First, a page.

The stone family huddle by their turf-roofed shelter, looking eastwards to the shrouded summit of Meall Daill, Perthshire, as the mists roll down from the burnt orange mountainside. The tallest of the figures, still under a foot in height, is a water-worn rock with a feminine torso and slim neck. She is the Cailleach: a seasonal deity in Gaelic mythology who bestrides the winter months, known variously as an earth-shaper, wise woman, storm-raiser and mistress of deer. Around her are ranged her husband, the Bodach, and their children.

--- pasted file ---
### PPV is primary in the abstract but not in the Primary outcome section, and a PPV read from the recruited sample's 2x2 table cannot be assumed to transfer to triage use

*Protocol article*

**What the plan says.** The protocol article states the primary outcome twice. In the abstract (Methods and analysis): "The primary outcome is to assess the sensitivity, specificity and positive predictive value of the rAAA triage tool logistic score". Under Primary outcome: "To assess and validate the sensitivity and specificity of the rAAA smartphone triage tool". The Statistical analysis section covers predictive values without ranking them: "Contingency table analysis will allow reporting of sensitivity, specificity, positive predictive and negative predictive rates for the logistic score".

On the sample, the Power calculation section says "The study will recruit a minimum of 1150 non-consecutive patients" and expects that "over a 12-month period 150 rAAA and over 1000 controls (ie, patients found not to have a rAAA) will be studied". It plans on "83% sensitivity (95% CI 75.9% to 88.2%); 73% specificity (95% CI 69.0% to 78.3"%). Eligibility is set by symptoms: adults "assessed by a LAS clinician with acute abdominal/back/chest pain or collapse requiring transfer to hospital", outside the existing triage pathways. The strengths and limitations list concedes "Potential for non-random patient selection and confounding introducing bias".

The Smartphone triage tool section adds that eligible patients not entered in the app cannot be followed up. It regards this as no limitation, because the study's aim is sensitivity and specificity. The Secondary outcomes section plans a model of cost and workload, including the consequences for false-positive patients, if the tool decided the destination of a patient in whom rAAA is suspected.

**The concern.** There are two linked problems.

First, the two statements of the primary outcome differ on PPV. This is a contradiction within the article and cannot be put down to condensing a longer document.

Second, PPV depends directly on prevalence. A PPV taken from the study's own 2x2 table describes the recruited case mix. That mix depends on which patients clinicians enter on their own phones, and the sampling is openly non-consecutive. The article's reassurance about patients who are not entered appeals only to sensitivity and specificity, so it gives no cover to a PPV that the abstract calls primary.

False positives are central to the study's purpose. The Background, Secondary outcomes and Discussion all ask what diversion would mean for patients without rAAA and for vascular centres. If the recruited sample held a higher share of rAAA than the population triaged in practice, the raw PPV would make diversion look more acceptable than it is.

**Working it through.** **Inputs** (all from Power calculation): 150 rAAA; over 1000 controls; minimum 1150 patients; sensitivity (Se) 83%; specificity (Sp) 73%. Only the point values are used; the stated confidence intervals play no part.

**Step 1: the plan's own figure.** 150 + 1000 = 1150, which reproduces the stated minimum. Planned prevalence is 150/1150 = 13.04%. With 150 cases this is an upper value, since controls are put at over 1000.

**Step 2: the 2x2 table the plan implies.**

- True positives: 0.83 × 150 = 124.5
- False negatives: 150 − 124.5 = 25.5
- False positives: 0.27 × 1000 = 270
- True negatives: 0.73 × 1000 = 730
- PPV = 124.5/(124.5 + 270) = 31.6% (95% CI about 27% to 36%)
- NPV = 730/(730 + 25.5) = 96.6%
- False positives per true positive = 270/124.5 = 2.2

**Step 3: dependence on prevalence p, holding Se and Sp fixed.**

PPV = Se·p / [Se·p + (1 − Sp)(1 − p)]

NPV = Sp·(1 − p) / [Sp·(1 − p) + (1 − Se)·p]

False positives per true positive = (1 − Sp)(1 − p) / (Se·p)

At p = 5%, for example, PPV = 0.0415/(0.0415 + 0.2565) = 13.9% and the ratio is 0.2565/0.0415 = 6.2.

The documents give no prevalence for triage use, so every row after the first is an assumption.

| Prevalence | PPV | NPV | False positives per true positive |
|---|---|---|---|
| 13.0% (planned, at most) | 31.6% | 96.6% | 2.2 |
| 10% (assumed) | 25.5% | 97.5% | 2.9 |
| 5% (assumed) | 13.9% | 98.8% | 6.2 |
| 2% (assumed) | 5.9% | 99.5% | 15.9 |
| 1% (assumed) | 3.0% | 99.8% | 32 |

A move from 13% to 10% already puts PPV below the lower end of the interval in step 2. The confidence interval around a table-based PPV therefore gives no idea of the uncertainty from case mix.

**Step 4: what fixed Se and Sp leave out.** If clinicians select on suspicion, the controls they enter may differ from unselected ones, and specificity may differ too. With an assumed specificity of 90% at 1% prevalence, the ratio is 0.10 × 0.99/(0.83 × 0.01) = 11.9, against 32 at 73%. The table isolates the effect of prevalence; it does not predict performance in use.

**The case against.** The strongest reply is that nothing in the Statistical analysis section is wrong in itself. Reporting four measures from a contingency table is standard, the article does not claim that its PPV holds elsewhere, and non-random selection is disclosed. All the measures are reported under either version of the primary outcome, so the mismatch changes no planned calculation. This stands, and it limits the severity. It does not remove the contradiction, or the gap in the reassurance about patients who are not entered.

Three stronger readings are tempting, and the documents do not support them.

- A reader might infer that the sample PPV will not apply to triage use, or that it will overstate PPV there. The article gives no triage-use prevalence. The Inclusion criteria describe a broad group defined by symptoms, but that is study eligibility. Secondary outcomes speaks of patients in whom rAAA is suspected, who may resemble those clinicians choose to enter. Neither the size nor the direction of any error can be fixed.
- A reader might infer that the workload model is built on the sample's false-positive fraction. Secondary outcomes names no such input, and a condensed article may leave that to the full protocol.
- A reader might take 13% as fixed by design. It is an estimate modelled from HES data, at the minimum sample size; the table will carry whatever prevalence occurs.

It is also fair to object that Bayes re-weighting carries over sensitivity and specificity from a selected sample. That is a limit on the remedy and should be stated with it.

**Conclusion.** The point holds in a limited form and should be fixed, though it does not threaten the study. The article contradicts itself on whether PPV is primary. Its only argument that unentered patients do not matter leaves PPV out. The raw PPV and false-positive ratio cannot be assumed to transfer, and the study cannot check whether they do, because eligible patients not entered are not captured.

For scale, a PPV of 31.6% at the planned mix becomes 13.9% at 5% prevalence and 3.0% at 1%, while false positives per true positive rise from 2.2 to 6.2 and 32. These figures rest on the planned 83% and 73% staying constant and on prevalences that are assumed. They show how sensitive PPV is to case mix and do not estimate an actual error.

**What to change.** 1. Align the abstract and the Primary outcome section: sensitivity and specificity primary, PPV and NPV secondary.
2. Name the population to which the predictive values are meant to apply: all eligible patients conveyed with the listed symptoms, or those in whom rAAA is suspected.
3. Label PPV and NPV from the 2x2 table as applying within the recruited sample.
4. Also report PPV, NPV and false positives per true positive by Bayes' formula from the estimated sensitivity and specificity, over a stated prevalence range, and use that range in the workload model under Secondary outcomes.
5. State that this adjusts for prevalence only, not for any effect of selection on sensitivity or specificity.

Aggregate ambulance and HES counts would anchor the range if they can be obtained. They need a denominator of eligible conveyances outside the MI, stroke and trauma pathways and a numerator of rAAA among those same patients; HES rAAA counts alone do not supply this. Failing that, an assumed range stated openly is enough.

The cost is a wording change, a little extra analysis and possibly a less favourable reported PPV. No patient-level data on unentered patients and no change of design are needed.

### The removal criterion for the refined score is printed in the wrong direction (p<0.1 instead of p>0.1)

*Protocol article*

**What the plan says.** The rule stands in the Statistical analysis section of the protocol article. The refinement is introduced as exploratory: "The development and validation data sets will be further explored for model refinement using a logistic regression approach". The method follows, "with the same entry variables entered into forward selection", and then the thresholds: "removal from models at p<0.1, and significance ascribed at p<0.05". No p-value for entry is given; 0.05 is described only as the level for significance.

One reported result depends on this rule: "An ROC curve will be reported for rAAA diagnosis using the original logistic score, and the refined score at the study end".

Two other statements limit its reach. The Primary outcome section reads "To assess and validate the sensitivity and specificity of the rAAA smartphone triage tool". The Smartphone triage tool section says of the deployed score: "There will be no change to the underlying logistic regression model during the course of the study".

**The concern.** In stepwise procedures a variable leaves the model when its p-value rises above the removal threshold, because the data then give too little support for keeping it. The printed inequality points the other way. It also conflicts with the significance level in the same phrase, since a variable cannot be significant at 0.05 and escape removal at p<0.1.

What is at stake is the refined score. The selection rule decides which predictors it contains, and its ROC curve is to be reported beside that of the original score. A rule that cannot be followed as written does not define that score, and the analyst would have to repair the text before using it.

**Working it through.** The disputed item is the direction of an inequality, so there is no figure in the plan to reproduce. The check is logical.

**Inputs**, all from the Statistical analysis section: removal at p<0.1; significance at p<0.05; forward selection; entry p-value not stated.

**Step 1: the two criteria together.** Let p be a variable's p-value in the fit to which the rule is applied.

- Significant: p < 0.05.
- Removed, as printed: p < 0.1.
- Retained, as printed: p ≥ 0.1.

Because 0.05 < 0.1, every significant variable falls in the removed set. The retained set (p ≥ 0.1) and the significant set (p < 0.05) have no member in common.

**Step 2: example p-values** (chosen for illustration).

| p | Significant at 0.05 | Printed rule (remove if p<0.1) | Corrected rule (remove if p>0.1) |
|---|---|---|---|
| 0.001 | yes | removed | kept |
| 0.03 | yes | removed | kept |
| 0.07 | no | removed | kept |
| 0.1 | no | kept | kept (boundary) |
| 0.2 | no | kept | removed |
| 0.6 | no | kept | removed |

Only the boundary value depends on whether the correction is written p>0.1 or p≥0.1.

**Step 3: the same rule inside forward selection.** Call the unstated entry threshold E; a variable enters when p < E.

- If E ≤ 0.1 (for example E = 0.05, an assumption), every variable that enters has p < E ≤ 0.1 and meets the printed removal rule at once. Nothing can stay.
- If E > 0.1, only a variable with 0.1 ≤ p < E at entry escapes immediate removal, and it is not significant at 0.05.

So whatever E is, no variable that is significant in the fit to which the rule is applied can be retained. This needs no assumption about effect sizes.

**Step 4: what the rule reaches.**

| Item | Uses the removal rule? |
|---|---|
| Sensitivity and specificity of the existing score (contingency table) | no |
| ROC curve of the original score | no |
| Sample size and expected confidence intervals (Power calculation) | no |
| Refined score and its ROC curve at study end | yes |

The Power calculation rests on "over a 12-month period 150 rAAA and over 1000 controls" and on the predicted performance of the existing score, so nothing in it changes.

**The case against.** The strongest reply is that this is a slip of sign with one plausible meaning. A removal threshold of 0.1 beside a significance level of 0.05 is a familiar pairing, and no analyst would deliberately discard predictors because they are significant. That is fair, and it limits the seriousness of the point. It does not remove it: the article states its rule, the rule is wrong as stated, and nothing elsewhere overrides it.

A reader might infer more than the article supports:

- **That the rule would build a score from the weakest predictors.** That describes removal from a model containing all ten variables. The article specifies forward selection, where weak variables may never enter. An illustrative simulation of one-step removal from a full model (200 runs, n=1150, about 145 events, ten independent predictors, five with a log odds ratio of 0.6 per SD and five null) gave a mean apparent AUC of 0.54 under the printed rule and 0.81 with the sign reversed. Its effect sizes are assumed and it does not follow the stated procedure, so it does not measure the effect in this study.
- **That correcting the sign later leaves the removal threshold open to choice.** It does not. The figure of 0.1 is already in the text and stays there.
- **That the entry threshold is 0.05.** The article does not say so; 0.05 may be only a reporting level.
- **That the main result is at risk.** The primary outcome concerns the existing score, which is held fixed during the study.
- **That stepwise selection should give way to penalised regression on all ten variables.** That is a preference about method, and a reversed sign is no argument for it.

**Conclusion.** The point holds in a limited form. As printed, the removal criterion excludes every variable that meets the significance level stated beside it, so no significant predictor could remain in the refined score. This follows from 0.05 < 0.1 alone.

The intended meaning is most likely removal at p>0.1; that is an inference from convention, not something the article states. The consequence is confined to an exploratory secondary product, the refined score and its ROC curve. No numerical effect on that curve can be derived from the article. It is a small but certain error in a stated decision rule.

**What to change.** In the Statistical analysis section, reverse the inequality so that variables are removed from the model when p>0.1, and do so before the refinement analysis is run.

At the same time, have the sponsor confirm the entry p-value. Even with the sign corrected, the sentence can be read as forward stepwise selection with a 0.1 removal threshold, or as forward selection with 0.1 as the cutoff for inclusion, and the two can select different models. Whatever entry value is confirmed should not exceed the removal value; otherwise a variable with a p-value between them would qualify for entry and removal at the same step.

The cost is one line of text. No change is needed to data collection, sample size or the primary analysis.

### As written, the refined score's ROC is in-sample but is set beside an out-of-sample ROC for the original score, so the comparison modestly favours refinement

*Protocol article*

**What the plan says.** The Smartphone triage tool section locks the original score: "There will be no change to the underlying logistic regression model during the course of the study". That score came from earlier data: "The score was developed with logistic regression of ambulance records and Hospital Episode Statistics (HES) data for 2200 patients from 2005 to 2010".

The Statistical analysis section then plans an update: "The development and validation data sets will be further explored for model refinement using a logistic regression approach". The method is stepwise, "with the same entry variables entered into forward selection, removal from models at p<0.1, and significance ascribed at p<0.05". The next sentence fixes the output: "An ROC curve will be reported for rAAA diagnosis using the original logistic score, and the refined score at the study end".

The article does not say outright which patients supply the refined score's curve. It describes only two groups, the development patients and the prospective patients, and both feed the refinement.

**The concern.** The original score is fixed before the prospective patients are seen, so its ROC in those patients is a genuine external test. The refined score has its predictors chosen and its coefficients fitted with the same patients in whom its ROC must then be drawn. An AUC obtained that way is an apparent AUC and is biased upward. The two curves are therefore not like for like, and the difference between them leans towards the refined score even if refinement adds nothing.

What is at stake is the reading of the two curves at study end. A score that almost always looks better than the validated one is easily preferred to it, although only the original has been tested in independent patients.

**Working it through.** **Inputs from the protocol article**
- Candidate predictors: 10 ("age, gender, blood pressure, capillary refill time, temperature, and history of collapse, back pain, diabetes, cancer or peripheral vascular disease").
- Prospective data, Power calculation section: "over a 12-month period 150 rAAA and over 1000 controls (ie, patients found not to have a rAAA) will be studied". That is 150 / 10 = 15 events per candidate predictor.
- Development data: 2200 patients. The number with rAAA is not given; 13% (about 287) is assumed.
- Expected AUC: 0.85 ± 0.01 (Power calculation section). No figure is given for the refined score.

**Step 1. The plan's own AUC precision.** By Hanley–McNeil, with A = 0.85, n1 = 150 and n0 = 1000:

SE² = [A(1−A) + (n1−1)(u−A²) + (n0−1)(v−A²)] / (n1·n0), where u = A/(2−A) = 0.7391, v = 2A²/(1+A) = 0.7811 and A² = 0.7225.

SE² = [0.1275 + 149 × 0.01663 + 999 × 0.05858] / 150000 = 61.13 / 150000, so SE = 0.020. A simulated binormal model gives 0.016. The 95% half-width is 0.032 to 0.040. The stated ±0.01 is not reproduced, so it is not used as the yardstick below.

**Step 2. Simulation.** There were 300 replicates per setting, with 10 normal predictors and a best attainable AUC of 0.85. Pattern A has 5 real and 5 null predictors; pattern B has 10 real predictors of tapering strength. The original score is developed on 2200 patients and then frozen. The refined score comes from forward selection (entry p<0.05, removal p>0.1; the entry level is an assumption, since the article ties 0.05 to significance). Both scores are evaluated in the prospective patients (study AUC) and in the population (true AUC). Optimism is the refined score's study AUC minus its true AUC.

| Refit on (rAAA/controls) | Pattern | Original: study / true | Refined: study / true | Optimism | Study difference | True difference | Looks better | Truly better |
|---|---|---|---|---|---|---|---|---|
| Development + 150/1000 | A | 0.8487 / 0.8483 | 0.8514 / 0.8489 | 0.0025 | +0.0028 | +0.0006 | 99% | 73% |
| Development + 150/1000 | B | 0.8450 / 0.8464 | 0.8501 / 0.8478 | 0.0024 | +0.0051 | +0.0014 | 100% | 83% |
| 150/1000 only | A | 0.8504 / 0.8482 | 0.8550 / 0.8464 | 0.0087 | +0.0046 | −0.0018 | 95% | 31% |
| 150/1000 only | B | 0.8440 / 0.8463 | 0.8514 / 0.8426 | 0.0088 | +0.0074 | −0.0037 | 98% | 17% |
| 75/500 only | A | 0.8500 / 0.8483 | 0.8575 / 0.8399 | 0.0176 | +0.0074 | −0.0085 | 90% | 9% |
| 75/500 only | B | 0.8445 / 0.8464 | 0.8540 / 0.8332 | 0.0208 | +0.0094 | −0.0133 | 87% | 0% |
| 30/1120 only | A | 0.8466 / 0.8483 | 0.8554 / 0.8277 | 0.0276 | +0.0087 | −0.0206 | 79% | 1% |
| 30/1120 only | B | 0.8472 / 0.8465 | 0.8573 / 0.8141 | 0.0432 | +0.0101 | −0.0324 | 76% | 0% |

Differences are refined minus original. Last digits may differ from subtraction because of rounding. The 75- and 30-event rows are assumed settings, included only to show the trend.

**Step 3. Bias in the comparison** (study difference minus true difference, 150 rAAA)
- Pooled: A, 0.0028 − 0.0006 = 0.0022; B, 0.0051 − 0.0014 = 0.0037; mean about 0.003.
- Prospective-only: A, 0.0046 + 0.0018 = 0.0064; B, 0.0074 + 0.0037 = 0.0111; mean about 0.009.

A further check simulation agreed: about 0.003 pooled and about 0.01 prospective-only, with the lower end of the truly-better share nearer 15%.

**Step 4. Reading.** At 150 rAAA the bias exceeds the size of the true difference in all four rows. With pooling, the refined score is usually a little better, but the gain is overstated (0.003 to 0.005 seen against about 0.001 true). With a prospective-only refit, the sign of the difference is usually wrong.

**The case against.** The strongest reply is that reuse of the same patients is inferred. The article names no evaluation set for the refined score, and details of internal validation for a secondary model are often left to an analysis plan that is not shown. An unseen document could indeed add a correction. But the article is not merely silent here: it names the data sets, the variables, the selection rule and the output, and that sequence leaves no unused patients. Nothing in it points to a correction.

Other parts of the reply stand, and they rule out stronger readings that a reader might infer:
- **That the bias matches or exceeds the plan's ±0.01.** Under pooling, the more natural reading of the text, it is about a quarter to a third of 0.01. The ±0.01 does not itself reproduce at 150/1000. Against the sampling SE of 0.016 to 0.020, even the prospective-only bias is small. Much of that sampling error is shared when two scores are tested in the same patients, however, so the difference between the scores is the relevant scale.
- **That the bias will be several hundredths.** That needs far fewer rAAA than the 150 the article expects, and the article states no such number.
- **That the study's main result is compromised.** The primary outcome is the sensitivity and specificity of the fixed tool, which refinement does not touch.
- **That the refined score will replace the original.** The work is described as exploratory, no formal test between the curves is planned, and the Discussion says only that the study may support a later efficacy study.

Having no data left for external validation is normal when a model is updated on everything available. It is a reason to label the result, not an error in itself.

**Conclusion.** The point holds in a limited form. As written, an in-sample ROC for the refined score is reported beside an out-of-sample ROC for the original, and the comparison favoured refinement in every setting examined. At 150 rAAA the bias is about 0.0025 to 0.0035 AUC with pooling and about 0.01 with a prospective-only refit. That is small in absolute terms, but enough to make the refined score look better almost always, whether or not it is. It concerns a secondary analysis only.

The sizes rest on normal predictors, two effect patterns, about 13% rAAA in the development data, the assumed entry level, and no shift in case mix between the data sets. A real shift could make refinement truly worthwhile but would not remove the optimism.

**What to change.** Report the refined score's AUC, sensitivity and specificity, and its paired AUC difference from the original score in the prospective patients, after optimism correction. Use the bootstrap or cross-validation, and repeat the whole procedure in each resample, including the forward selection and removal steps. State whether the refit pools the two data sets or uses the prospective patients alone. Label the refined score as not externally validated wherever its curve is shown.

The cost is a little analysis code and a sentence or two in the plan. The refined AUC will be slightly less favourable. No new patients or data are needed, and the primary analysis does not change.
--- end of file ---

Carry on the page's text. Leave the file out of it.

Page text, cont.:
There is no back history to this custom of putting this little stone family into their home before winter only a general custom that is adhered to through the last several generations. But it is as good a custom as any to say goodbye to the summer and welcome the cold days of winter and perhaps not linger on ghosties and ghouls plodding around one's home on All Saints and Souls day ;)
Also there is an essay here on some of the stories round these stones.
Article Source in the Guardian